UPDATE | January 13th, 6AM
Snow started falling Sunday night, January 12th, around 9:30PM and didn’t let up until around 2AM. At our home office we picked up about 7 inches of snow – more than was forecast – as the convergence zone settled over the I-90 corridor.
Around 1AM the Snoqualmie Valley School District announced a 2-hour late start, saying it would reassess conditions early Monday morning. At 5:50AM the delay was changed to a closure.
Snoqualmie resident Rachel Money drove to SeaTac Airport around 4AM and said I-90 between Snoqualmie and Preston was a “mess with lots of compact snow,” but after Preston it was pretty decent and by Bellevue the streets were dry. Snoqualmie Parkway has been plowed but drivers say there’s still compact snow and ice.
Based on social media reports, snow totals around the Snoqualmie Valley ranged from 4 to 9 inches, which Duvall picking up the most.
The National Weather Service (NWS) issued a Winter Storm Warning for the for the the East Puget Sound Lowlands (includes Snoqualmie Valley) that runs from Sunday afternoon, January 12th through early Monday, January 13, 2020.
NWS says heavy snow is possible and accumulations could range from 2 – 4 inches. The storm watch area includes a large area that runs from Snohomish County to Pierce County.
Snoqualmie Weather’s Ryan Porter thinks the Snoqualmie Valley foothills specifically could see a 1-3″ of snow Sunday night to Monday morning. He said the higher accumulations in the storm watch are possible in Snohomish County.
Porter commented, “Gusty Fraser River [Valley] outflow favors the Northside of the Olympics, and a potential convergence zone – where cold dry air from the north meets moist warmer air from the south – appears most likely this time to form around Northern Snohomish County. Forecasters historically have struggled with the exact placement of convergence zones so the only way to reliably forecast outside of that accumulation range will be to watch radar closely more in real-time during the event.”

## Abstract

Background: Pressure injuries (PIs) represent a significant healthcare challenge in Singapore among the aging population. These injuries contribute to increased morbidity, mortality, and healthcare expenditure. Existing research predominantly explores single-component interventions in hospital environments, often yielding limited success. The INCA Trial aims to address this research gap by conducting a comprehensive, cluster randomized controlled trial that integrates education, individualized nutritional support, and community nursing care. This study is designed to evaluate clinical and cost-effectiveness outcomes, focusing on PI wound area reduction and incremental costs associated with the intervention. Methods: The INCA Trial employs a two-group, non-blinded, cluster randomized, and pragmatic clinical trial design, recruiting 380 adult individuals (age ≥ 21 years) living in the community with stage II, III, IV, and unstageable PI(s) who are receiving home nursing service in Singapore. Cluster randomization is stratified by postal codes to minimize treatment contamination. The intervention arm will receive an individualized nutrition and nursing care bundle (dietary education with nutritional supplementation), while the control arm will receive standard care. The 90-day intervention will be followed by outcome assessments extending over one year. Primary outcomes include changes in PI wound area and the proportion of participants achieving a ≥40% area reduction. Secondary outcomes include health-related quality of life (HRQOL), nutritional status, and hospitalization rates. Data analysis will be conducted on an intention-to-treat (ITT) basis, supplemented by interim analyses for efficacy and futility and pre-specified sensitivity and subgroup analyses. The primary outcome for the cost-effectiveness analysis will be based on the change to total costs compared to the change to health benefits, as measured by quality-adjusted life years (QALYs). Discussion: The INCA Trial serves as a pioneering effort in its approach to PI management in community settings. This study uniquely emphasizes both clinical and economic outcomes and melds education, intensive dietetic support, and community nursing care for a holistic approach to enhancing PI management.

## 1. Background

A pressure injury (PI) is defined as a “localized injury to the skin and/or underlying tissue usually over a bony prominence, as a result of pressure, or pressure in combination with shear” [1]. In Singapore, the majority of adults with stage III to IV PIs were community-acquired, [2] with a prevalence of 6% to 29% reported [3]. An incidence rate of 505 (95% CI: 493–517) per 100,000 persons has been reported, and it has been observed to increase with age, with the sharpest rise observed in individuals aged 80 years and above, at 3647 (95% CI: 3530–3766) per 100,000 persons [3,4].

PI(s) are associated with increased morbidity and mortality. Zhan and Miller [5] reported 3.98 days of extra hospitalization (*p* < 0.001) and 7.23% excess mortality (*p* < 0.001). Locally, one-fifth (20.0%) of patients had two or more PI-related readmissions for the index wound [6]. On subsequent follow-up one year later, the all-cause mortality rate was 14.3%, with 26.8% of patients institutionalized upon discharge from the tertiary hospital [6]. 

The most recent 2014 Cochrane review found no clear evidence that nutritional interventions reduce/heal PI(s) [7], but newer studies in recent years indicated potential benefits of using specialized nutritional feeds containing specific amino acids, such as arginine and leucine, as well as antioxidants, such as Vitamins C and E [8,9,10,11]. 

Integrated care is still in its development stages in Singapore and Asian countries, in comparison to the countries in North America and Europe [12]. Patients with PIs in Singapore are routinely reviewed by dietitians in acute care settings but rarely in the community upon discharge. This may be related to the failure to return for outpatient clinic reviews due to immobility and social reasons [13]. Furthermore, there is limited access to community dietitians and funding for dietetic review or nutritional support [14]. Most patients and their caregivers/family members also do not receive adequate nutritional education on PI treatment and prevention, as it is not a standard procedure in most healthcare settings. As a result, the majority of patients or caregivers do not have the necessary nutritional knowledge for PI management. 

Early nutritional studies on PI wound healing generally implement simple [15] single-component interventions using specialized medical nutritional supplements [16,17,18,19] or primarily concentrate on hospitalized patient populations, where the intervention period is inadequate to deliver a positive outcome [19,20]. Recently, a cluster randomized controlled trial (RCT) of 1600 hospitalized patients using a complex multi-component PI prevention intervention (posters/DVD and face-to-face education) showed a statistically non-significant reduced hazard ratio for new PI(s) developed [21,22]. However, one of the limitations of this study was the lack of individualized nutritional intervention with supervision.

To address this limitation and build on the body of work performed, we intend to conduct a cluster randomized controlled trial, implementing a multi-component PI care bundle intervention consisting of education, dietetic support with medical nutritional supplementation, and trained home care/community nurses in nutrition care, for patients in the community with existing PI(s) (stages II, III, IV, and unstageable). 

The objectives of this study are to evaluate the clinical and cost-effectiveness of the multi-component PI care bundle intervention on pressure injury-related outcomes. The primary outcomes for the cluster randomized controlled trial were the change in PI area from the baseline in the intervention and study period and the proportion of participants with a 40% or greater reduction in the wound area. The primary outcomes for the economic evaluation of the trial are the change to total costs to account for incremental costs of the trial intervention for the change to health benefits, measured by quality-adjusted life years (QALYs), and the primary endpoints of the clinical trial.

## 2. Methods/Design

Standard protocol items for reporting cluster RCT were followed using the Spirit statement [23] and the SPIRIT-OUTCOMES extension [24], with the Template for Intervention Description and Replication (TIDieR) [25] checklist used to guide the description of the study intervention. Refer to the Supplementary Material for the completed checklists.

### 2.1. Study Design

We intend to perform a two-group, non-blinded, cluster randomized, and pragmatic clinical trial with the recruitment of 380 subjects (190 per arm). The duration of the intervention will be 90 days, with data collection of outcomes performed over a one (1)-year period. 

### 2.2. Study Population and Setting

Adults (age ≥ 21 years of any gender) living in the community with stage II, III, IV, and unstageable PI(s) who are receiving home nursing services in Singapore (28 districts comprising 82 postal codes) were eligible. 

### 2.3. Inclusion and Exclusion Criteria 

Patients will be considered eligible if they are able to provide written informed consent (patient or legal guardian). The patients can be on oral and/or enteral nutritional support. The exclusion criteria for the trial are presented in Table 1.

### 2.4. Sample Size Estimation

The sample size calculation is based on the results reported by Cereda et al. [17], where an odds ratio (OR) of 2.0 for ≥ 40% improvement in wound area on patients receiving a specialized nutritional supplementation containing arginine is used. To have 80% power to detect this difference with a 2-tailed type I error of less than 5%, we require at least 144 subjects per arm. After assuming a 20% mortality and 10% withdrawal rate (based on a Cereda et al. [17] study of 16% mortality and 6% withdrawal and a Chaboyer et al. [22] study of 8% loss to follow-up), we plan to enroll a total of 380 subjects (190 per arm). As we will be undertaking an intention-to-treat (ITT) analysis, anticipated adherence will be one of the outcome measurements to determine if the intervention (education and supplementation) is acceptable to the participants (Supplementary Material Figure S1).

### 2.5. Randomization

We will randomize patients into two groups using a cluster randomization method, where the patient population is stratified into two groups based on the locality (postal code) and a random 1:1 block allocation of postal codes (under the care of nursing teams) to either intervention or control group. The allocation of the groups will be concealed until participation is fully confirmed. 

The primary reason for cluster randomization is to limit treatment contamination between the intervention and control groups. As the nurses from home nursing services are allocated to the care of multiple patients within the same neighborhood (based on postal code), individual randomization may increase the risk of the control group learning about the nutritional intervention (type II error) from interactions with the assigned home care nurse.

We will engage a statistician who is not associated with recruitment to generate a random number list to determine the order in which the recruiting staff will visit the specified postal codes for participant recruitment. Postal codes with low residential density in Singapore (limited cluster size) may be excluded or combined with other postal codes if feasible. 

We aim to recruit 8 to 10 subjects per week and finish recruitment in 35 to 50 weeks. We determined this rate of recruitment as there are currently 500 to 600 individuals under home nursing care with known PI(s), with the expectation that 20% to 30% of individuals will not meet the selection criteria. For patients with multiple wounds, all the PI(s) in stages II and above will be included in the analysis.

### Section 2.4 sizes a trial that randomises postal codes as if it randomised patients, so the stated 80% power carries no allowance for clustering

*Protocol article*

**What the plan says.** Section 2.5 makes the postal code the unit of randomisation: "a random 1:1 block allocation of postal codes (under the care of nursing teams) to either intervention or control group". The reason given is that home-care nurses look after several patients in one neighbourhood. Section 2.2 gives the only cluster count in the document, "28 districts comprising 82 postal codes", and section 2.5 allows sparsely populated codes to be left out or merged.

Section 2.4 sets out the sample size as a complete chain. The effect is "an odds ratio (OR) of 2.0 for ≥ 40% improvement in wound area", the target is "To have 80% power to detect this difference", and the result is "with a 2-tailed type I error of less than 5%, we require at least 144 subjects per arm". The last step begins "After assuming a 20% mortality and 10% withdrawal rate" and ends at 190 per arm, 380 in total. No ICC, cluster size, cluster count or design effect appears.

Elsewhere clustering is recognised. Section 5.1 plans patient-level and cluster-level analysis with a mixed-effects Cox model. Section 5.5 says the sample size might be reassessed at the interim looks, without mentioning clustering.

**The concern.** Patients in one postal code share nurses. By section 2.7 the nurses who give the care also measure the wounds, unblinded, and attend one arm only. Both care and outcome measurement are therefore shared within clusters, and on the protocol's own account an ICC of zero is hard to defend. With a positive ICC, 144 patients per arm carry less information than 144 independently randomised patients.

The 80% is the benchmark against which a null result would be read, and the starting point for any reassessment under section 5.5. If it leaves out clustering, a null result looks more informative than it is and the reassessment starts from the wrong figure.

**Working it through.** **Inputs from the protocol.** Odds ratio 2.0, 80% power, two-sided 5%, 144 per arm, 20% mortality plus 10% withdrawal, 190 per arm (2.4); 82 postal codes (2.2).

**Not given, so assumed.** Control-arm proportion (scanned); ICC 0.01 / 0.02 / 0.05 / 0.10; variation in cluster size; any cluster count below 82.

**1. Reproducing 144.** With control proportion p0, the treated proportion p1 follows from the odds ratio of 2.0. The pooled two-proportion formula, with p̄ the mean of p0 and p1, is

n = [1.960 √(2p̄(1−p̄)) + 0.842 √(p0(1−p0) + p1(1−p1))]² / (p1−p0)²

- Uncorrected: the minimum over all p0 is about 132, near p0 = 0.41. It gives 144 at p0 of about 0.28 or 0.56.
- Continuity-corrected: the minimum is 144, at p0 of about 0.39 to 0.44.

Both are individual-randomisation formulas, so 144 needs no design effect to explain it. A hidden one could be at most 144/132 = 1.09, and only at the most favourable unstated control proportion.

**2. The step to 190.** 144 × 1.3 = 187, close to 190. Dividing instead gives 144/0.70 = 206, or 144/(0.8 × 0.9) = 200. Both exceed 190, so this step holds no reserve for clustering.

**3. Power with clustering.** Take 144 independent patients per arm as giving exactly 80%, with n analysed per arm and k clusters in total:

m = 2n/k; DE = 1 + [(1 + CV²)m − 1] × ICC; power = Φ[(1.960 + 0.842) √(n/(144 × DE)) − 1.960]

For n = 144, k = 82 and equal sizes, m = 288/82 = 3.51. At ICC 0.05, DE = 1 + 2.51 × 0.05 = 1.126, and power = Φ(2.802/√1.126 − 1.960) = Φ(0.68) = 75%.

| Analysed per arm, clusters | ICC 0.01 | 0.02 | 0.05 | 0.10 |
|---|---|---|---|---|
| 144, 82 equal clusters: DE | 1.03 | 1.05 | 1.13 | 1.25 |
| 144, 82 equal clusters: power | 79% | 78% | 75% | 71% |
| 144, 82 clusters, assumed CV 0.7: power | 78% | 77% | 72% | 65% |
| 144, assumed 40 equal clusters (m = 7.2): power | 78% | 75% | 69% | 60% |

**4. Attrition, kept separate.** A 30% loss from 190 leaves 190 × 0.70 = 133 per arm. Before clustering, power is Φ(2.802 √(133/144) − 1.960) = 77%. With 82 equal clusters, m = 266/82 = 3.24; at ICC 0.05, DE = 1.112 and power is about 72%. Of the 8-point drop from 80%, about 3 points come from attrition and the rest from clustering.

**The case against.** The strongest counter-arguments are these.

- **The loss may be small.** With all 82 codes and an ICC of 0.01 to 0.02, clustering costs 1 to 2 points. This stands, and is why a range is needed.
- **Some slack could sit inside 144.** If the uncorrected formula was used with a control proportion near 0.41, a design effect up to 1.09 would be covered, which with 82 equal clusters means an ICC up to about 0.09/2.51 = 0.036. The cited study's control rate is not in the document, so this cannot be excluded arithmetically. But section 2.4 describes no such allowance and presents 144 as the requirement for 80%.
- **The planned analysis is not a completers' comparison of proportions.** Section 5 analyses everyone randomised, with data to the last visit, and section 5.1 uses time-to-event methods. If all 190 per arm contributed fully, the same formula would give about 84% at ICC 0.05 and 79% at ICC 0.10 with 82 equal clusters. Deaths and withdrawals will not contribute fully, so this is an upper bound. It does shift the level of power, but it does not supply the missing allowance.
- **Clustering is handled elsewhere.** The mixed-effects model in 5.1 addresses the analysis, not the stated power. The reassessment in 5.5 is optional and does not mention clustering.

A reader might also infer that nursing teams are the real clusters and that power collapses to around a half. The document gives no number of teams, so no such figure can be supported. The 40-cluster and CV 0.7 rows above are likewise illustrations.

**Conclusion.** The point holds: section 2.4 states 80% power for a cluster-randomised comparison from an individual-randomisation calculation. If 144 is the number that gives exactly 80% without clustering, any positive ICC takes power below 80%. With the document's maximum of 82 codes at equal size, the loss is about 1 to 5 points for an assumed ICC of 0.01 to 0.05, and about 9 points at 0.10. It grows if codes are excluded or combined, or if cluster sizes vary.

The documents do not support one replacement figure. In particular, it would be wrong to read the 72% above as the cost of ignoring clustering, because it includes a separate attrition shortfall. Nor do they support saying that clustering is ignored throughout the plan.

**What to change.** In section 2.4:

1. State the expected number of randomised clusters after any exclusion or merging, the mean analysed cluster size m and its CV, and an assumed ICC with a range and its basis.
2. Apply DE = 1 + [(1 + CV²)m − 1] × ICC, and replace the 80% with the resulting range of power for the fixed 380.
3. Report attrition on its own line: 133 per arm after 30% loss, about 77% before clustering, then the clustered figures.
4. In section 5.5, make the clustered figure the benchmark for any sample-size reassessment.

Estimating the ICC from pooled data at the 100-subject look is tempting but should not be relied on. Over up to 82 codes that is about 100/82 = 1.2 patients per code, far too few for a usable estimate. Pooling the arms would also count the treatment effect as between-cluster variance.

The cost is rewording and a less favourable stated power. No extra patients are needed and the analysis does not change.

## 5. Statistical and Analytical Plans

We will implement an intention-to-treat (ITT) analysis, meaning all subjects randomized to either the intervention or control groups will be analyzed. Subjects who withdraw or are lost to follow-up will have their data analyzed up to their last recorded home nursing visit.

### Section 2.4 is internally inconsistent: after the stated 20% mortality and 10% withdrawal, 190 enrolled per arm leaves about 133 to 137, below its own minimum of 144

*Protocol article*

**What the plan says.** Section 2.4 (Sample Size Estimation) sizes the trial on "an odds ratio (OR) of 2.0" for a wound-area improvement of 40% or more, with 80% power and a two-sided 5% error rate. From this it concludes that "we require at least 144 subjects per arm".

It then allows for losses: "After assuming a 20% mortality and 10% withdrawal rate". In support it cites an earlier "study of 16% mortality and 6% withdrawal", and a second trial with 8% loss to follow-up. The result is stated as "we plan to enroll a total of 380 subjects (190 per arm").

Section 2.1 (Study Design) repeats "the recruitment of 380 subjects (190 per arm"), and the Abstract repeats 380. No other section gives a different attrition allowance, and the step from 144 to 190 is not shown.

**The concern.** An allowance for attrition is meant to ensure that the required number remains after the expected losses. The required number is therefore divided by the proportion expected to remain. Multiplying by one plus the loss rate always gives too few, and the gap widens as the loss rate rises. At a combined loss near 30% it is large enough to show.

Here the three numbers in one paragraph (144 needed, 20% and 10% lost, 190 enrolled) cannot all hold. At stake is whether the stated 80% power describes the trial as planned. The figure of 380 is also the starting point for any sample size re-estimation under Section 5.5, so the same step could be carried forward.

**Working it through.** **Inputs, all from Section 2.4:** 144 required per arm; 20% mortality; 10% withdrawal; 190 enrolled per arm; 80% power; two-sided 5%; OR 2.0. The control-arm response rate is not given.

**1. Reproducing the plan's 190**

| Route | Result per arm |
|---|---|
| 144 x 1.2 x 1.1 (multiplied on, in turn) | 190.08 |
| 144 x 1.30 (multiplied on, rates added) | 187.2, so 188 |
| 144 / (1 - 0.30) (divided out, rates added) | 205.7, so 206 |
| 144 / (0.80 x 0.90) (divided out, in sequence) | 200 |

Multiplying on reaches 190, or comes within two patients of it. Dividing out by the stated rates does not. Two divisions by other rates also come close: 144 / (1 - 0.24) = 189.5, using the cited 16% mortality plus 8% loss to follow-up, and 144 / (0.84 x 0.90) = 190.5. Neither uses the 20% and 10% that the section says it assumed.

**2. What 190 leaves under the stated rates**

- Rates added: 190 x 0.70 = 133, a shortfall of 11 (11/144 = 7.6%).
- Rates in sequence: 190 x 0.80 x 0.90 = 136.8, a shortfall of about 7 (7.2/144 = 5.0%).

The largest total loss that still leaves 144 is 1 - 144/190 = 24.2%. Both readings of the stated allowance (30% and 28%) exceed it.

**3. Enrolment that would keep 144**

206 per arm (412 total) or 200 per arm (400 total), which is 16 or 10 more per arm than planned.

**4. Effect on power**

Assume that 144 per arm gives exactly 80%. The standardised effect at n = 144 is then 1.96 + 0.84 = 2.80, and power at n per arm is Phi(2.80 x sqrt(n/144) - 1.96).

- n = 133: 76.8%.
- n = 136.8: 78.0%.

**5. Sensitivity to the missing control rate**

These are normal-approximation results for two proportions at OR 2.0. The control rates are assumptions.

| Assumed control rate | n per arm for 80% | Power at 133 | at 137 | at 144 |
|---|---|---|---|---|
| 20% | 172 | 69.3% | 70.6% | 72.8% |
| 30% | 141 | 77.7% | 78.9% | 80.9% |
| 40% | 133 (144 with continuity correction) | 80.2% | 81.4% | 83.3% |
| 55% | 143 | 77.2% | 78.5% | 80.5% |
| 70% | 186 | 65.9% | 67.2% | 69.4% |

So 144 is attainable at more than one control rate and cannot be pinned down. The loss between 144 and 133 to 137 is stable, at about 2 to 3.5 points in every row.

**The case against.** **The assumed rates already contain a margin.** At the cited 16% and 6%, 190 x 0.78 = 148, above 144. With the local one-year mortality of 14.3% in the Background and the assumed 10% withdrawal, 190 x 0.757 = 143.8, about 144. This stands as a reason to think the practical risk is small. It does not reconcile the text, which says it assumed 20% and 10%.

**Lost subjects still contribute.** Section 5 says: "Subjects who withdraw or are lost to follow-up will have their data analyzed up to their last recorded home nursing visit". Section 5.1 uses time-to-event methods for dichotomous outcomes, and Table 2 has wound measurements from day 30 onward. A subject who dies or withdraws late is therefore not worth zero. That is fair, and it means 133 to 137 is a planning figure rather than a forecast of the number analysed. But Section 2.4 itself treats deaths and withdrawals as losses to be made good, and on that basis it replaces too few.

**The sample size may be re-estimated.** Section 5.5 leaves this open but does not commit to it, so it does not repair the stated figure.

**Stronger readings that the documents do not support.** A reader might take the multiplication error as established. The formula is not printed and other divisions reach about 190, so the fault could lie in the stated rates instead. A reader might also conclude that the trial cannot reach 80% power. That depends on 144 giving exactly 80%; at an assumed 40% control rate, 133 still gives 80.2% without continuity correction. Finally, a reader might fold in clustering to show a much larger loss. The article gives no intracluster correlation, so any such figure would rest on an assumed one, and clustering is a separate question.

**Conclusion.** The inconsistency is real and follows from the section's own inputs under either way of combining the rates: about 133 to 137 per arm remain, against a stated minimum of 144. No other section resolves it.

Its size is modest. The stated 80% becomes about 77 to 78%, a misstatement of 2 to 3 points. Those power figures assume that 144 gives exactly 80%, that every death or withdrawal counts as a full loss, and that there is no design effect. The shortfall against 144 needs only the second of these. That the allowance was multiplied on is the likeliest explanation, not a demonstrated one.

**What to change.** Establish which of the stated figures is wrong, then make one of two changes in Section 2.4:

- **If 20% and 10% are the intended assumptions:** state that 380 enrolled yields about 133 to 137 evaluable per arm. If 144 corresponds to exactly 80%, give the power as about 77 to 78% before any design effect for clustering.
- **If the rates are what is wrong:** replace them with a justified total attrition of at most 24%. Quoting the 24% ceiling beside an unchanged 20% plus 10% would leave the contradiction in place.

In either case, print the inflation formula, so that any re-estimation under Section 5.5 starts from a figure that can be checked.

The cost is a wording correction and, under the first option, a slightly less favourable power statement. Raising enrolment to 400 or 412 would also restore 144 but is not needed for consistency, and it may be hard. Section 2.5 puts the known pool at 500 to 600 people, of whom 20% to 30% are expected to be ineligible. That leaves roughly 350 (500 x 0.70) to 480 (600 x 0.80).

Porter has also been closely watching a potential gap wind event for Wednesday/Thursday in the Valley, but said the models have backed off a bit.
It snowed hard Sunday morning at Snoqualmie Pass, which it had been doing since Friday – making for some really tough travel. At 8:15AM, January 12th, eastbound I-90 was closed [again] at North Bend milepost 34 due to multiple spinouts. WSDOT reopened EB lanes around noon.
Temperatures in Western Washington are expected to drop noticeably Sunday evening into the night as modified Arctic Air moves in through the Fraser River Valley. Highs Monday – Wednesday in the Snoqualmie Valley should hover near freezing. These temps, though, are warmer than those forecast just a couple of days ago.
The Cities of North Bend and Snoqualmie said they are monitoring the snow forecasts and have plows ready if needed.
This article will be update Sunday morning when the newest weather model runs are released – so check back!